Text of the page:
Last week I was delighted to have the wonderful Jessica Finley come to stay at Cornwall Ridge. We spent Wednesday evening geeking out over fightbook plates from the Goliath manuscript. She brought the Liechtenauer translation and her experience with the German system, and I brought my experience with mounted combat. The results were enlightening and at times comedic (picture us facing each other on chairs with swords and a spare pair of reins, doing our best not to hit the light fixtures or wine bottle).
I was able to give Jess a lot of insight into how the horses might be moving, and what the angles and distances would be like for the fighters. In return, having her pair up the images with Liechtenauer’s text revealed things about some of the Goliath plays that I had missed.
Two key revelations
Image 22 seems to show a rather boring-looking elbow push. However, the text reveals that the rider performing the technique is also placing his foot under his opponent’s and lifting. If you look at the right side of the plate you’ll see a pair of armoured legs floating in the hedgerow. I had originally ignored these, taking them to be part of the background to go with the broken spears, but they are in fact the riders’ legs, drawn separately so we can see them.
The other ‘aha moment’ was regarding image 20, the rein entanglement.
At first glance it appears as if the rider has simply grabbed his opponent’s hand and is holding it out of the way while he stabs him in the face. However, the text tells us that the rider ‘throws’ his reins around the opponent’s hand, entangling him. I was having a hard time imagining throwing reins with any accuracy, so this was where the swords, dining chairs, and spare reins came into play. With these props in hand I was able to block Jess’s sword arm on the inside with my rein hand (posta longa for the Fiorists), and circle it down to my waist where I could grab my reins again, enclosing her wrist in a loop.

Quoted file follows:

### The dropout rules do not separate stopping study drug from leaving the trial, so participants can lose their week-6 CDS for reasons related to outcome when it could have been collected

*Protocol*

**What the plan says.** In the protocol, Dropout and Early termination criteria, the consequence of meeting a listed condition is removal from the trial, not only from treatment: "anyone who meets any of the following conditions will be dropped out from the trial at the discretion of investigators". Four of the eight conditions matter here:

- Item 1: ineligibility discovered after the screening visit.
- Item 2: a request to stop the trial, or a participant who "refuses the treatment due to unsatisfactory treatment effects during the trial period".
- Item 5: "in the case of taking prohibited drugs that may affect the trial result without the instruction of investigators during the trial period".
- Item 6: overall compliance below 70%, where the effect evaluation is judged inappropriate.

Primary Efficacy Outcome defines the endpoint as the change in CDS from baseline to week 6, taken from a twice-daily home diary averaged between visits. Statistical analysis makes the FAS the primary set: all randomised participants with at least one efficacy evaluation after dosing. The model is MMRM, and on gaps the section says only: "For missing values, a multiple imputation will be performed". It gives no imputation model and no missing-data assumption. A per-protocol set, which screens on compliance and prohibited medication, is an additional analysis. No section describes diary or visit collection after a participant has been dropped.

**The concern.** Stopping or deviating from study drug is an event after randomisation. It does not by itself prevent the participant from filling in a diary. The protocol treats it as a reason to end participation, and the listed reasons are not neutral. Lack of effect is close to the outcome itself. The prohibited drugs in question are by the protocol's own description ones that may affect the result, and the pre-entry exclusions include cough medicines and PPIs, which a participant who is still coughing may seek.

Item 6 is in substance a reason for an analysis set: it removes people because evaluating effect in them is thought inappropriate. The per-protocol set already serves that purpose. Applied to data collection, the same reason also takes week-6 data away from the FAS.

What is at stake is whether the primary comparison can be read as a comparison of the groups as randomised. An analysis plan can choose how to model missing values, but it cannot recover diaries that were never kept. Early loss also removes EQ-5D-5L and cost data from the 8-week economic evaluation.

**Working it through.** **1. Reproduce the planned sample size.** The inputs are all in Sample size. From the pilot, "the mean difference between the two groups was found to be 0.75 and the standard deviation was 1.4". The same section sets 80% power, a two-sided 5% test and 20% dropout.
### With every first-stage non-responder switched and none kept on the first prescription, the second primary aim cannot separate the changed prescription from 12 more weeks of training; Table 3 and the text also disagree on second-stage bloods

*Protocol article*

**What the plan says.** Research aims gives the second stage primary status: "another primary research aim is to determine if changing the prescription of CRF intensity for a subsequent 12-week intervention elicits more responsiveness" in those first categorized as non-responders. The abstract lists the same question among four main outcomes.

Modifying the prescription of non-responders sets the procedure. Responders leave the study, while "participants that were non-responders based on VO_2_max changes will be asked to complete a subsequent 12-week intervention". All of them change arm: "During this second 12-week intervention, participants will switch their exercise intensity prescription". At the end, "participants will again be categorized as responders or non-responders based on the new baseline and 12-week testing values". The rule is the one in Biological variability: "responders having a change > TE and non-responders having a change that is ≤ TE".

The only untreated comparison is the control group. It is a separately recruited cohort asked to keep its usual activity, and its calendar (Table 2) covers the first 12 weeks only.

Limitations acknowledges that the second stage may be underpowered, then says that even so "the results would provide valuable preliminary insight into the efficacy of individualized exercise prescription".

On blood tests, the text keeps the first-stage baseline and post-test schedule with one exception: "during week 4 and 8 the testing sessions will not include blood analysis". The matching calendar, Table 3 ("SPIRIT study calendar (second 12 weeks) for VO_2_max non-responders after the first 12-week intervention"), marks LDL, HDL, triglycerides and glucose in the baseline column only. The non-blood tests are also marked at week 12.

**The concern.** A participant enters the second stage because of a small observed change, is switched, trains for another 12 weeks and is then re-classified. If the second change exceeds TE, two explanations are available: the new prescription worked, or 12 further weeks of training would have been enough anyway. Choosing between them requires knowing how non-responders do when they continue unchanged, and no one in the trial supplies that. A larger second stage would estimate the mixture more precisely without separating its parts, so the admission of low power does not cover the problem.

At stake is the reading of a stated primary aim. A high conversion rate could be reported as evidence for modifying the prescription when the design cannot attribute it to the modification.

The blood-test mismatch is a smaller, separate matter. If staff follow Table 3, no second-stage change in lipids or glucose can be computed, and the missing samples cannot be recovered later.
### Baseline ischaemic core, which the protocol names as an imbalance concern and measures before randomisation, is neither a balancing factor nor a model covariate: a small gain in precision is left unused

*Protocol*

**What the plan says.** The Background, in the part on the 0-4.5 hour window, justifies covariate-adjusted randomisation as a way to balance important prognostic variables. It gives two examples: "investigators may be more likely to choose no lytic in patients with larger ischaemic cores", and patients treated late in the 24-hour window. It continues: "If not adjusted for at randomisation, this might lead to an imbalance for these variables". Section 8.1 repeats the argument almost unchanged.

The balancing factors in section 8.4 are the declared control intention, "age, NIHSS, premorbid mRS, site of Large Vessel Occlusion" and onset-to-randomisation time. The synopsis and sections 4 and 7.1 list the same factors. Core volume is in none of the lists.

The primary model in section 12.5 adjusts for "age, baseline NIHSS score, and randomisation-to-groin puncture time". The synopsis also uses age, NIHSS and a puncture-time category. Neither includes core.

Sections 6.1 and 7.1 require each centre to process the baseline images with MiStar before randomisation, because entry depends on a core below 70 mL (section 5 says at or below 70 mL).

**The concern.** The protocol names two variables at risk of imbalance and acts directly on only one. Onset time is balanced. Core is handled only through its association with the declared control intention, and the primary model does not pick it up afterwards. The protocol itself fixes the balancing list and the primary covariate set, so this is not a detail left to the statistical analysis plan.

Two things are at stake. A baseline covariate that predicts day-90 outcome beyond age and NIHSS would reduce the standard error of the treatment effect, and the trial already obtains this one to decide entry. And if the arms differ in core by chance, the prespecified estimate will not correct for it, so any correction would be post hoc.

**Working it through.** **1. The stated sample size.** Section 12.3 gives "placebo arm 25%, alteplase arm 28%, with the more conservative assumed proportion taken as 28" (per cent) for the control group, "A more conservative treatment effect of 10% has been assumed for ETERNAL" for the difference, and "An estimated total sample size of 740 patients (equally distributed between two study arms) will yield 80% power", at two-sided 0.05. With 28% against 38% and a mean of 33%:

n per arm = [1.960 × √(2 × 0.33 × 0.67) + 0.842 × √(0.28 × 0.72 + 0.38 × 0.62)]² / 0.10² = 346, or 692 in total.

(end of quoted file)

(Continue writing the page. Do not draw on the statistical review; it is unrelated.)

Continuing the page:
There was much glee. This was incredibly exciting for both of us, since she hadn’t been able to figure out how it would work before this, and I’d never even known there was an entanglement going on. Now we just needed to find out if our interpretations were correct.
Proof of concept
After giving Jess a refresher riding lesson Thursday morning, we tacked up three horses and were joined by Dave Wayne, who spent the afternoon with us putting these plays to work with real horsepower.
The rein entanglement proved surprisingly easy and effective: a cheeky little technique that lets you continue to steer your horse while dragging your opponent along for the ride.
As I’d suspected, horse height was crucial for the leg lift. With Jess on Princess (14.2hh) and me on Winnie (16.1hh) there was no way I could get my foot beneath hers. Dave was on Flavie (15.2hh), but even with only a 3″ difference in horse height, his longer legs still made it hard to get my foot under his.
Jess had the opposite problem. Her foot was under ours, but she had to lift it so high to put any pressure on us that she was more in danger of unbalancing herself. Dave could easily lift either of our feet, but he encountered another problem: we would simply bend our legs and yield to his pressure without losing our seats.
Part of this is due to the saddle type. Without the large thigh blocks of the mediaeval saddles, our legs were free to move, and upward pressure was less effective. However we felt this wasn’t the whole answer. Jess pointed out that ‘fuss’ can sometimes refer to the whole leg, so instead of placing my foot under Jess’s, I simply jammed my knee behind hers and lifted. She tapped out at lightning speed, feeling mightily in danger of going overboard. And indeed, when you look at the drawing of the legs they do appear locked together.
This is an excellent lesson in interpreting historical manuscripts. Without the text, I’d missed the significance of the leg illustration. Without the illustration the position of the legs is unclear. And only by trying it out on horseback do you understand the importance of that leg position.
Bear this in mind when you do your own interpretations. Images are not just there for decoration, and if the text and words don’t seem to jive, try the play out in person to see what you might be missing, and examine how your own size and equipment may have an impact.
And don’t forget to have fun. If you’re not laughing your head off at some point, you’re doing it wrong.
There were more plays and more discoveries, but that’s fodder for a future blog. Thanks to Jess and Dave for coming out to play, and Jess, hope to see you at the farm again soon!
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